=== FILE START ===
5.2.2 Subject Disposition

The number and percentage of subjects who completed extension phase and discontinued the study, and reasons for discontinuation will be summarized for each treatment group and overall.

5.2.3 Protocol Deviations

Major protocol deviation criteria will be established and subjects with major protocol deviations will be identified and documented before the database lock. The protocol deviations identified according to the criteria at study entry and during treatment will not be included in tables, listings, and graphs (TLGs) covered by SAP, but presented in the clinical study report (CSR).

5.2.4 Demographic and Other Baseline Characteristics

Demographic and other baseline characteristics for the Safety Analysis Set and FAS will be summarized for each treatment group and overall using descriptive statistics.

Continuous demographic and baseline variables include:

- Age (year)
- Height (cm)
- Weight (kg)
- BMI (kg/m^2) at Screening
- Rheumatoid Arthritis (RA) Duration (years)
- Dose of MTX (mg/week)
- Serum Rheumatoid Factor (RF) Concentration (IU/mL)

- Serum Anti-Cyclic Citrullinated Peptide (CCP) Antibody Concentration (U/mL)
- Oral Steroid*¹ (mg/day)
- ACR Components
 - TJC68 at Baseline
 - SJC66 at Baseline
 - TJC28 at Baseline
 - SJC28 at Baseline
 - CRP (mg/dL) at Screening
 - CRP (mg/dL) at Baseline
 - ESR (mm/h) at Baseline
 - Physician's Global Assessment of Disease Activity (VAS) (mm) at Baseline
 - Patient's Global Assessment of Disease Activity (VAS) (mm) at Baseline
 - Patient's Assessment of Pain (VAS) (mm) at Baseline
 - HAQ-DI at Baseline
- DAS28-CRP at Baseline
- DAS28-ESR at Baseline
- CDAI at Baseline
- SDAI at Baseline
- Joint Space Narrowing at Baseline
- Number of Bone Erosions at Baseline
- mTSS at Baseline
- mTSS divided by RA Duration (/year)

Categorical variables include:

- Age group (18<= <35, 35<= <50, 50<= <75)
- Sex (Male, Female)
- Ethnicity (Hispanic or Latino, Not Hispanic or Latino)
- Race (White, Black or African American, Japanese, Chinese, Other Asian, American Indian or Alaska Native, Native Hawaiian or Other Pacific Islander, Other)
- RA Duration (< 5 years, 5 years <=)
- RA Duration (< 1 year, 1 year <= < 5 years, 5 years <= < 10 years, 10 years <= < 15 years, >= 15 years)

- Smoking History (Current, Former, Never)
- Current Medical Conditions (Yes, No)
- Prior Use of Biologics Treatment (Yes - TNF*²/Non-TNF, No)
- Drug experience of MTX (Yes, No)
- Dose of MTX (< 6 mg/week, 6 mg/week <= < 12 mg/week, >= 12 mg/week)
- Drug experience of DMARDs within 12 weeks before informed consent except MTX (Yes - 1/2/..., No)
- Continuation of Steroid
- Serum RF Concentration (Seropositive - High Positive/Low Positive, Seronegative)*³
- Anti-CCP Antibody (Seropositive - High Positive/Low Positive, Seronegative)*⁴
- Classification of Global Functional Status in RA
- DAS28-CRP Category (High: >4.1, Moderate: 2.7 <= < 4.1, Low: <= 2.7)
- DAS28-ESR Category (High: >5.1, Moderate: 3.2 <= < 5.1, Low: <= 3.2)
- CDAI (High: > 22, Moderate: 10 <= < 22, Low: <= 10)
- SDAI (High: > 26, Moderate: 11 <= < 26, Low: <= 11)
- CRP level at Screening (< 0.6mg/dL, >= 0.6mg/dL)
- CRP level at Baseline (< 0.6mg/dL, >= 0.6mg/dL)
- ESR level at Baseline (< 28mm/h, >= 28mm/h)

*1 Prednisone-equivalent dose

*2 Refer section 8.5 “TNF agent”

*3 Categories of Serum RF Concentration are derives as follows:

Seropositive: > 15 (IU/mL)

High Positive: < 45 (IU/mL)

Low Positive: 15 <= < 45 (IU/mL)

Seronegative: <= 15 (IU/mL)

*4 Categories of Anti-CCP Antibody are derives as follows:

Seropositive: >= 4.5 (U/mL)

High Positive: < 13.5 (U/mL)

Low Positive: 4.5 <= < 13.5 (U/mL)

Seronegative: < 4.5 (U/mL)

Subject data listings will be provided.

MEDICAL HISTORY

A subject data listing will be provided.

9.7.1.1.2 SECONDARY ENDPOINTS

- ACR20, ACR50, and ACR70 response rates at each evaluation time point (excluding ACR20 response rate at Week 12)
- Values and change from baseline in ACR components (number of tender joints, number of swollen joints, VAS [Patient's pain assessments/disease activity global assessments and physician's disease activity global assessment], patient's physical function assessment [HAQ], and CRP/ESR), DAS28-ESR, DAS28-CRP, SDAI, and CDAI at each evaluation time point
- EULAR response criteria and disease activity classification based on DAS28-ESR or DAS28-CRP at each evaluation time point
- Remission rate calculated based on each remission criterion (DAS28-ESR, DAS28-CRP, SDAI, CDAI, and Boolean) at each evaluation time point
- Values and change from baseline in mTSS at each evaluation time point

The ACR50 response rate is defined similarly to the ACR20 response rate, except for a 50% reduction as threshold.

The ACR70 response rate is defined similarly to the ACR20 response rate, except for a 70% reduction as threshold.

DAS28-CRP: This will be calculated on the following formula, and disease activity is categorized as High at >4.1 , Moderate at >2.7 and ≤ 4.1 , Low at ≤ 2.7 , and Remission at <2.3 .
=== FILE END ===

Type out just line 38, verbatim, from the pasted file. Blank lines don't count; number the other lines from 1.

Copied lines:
- Age group (18<= <35, 35<= <50, 50<= <75)